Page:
|This article relies largely or entirely upon a single source. (July 2009)|
As common law jurisdictions around the world abolished petty treason, the concept of high treason gradually faded, and today use of the word "treason" generally refers to what was historically known as high treason. In Canadian law, however, there are still two separate offences of treason and high treason, but both of these, in fact, fall in the historical category of high treason. In Canada, the main difference in law between treason and high treason depends on whether the nation is at war. In nations without a common law legal system, the distinction between high and petty treason did not exist.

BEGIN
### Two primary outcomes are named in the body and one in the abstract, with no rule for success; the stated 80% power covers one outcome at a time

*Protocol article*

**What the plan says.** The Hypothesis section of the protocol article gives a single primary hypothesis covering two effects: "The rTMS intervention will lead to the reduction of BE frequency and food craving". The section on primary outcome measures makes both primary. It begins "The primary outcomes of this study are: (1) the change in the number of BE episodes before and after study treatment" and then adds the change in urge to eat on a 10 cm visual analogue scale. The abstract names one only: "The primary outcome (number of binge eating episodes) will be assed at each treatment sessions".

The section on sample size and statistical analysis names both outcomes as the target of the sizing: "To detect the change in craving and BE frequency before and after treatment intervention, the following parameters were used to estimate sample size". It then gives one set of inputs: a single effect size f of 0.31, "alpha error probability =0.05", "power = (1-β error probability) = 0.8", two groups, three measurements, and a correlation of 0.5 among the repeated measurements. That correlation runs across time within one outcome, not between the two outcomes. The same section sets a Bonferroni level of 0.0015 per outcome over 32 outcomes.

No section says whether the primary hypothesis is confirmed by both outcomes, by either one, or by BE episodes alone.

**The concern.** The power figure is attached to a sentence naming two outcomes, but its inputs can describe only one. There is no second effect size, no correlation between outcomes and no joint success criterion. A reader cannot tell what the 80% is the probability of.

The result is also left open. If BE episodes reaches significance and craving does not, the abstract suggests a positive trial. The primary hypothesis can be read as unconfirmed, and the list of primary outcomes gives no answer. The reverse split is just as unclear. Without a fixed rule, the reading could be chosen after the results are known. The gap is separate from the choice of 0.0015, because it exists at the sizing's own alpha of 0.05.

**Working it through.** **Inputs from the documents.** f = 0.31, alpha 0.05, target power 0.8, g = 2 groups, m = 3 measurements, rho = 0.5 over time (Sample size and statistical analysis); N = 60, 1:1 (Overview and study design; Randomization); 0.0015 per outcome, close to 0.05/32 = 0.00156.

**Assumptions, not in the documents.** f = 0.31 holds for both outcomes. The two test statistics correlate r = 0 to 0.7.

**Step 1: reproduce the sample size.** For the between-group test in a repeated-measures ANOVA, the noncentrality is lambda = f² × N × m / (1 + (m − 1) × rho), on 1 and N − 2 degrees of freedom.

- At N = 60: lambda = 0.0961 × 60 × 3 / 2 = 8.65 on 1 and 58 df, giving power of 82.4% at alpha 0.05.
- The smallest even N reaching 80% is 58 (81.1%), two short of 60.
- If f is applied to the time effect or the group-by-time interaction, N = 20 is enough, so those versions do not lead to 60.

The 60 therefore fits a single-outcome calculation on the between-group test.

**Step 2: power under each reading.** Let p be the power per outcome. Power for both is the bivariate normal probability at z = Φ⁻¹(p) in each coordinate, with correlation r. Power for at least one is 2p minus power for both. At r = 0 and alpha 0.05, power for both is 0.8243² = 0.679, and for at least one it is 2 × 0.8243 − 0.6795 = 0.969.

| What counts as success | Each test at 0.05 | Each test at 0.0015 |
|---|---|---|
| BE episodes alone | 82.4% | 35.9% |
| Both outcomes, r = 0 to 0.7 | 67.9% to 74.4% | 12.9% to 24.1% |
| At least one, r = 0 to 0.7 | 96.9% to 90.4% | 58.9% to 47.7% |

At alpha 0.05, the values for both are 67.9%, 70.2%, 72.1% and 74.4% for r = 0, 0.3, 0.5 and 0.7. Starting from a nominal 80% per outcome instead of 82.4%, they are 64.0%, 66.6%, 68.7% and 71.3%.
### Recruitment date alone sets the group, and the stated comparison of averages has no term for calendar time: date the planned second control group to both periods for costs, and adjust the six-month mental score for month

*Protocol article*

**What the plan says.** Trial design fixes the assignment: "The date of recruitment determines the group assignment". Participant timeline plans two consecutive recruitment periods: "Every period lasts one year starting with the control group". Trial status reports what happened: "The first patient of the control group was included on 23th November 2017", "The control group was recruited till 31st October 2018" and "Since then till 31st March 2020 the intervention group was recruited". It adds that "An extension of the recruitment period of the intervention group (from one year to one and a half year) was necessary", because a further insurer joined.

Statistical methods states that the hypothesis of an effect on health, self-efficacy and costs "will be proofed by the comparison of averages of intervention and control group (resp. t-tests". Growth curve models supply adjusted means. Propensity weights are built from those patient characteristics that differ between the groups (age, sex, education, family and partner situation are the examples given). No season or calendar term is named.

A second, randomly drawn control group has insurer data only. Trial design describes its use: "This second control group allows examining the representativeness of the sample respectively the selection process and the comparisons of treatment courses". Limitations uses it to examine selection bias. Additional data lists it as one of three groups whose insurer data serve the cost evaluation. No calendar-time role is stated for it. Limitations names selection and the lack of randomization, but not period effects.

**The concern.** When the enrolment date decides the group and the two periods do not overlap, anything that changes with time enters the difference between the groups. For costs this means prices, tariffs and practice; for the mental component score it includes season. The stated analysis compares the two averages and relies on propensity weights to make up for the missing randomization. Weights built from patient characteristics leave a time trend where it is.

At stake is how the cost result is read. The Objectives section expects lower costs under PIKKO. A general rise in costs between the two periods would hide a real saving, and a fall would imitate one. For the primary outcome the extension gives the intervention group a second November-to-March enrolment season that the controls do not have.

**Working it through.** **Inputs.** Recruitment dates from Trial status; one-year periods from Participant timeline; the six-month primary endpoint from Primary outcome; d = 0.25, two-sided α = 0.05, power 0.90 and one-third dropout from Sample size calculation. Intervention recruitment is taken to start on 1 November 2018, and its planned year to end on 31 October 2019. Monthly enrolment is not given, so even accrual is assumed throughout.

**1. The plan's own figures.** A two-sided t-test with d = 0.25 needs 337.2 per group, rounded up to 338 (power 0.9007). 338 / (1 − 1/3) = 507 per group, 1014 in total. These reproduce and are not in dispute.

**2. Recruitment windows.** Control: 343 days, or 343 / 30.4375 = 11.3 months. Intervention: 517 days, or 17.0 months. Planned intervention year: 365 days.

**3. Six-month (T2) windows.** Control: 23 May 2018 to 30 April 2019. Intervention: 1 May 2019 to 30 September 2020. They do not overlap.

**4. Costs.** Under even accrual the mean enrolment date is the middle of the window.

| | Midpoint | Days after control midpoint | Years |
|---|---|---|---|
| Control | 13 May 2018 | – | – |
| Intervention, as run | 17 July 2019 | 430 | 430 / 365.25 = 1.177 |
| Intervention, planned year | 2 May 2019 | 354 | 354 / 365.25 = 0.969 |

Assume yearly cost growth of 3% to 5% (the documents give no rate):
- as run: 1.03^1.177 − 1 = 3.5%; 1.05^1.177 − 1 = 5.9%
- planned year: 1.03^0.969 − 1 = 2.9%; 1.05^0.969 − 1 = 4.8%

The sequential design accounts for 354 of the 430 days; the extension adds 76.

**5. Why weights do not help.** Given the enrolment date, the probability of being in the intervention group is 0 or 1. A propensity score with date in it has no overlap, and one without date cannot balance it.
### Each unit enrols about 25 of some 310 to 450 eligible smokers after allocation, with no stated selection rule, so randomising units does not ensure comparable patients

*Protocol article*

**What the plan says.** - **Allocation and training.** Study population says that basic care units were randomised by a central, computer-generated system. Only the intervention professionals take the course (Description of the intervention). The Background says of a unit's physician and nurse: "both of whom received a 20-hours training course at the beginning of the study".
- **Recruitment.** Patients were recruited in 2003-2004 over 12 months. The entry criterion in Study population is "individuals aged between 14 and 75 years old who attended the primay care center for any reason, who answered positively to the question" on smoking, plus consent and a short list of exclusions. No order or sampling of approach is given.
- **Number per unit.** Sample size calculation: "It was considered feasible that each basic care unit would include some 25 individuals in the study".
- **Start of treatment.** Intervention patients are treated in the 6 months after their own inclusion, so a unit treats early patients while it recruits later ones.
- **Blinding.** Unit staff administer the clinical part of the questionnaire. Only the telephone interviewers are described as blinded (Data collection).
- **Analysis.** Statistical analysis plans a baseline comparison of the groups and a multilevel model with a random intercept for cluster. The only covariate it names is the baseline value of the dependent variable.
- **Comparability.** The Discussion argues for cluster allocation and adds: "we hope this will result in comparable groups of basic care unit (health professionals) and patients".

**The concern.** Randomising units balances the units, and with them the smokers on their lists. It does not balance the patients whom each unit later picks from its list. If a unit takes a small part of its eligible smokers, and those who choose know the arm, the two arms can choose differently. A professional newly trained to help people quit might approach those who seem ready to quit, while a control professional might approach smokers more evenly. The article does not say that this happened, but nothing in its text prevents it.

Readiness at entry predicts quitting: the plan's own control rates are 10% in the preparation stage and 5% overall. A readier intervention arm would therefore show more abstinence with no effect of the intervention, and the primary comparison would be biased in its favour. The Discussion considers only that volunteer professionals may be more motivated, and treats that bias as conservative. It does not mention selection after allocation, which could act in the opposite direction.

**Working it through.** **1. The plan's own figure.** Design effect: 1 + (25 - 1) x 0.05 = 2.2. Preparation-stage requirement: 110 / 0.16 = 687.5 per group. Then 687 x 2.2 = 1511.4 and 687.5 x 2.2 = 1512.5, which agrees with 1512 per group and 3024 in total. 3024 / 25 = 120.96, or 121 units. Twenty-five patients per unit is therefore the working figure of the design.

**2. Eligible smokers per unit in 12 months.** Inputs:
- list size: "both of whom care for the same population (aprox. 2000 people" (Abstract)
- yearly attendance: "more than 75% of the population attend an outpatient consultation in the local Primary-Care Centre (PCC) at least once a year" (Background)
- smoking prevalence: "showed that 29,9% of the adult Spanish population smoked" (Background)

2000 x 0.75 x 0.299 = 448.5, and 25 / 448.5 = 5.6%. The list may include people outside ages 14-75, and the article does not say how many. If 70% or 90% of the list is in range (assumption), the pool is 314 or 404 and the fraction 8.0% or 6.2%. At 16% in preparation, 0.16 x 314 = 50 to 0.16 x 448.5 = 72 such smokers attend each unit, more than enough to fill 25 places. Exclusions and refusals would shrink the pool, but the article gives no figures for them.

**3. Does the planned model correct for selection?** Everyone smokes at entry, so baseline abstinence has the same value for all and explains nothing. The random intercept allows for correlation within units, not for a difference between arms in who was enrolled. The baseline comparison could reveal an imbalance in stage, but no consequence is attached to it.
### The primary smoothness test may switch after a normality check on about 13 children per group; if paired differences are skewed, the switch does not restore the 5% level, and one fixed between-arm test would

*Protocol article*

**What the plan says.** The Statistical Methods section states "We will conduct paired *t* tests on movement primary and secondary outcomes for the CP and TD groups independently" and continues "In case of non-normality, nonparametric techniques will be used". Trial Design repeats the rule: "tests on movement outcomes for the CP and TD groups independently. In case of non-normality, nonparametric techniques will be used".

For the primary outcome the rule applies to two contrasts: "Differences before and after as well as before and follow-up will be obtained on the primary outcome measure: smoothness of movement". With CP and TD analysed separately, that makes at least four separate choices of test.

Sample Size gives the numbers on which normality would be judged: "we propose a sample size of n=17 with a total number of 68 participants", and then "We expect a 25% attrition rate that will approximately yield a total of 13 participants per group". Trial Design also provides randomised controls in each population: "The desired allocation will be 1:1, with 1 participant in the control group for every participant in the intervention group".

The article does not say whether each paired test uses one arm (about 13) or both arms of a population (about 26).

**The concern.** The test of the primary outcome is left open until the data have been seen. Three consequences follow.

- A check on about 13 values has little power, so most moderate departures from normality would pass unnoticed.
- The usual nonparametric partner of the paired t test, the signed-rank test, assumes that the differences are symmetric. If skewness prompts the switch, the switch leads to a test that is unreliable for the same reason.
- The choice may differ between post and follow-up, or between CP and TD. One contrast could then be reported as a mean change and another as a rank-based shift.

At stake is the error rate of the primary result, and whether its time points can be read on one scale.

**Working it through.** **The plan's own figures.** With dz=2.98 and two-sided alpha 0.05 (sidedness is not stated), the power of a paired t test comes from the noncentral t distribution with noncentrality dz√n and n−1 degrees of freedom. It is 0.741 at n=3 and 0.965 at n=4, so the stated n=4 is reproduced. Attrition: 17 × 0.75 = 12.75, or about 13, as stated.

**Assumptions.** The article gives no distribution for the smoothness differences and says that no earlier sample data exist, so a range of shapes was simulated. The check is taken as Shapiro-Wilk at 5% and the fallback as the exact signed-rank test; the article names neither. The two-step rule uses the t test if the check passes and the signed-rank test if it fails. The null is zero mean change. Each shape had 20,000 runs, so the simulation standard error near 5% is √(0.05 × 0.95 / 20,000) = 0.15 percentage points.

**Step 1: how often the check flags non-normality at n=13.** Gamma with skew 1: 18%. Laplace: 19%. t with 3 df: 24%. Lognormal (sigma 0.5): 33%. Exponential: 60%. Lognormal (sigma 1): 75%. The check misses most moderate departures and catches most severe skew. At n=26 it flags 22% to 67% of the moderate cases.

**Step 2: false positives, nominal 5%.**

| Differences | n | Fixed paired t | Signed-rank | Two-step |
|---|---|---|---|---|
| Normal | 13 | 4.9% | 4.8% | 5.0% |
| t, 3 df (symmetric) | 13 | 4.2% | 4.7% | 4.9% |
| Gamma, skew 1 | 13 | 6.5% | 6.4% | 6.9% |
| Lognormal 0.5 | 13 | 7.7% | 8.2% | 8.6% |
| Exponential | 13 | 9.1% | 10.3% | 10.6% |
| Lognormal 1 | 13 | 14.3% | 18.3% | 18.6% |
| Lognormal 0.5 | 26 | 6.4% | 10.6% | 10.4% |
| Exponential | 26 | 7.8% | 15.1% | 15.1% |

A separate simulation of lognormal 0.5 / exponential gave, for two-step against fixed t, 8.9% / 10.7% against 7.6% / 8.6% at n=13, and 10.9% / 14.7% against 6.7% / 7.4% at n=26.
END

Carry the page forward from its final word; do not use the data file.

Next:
High treason is criminal disloyalty to one's government. Participating in a war against one's native country, attempting to overthrow its government, spying on its military, its diplomats, or its secret services for a hostile and foreign power, or attempting to kill its head of state are perhaps the best known examples of high treason. High treason requires that the alleged traitor have obligations of loyalty in the state he or she betrayed, but this will usually be satisfied by being present in the state at the time of the offence, or being a citizen of the state if abroad. Foreign spies, assassins, and saboteurs, though not suffering the dishonor associated with conviction for high treason, may still be tried and punished judicially for acts of espionage, assassination, or sabotage, though in contemporary times, foreign spies are usually repatriated in exchange for spies of the mentioned nation held by another nation. High treason is considered a very serious – often the most serious possible – crime, by the civil authorities. A conviction, by a Canadian court, for high treason, results in a mandatory life sentence (albeit with the possibility of parole after 25 years).
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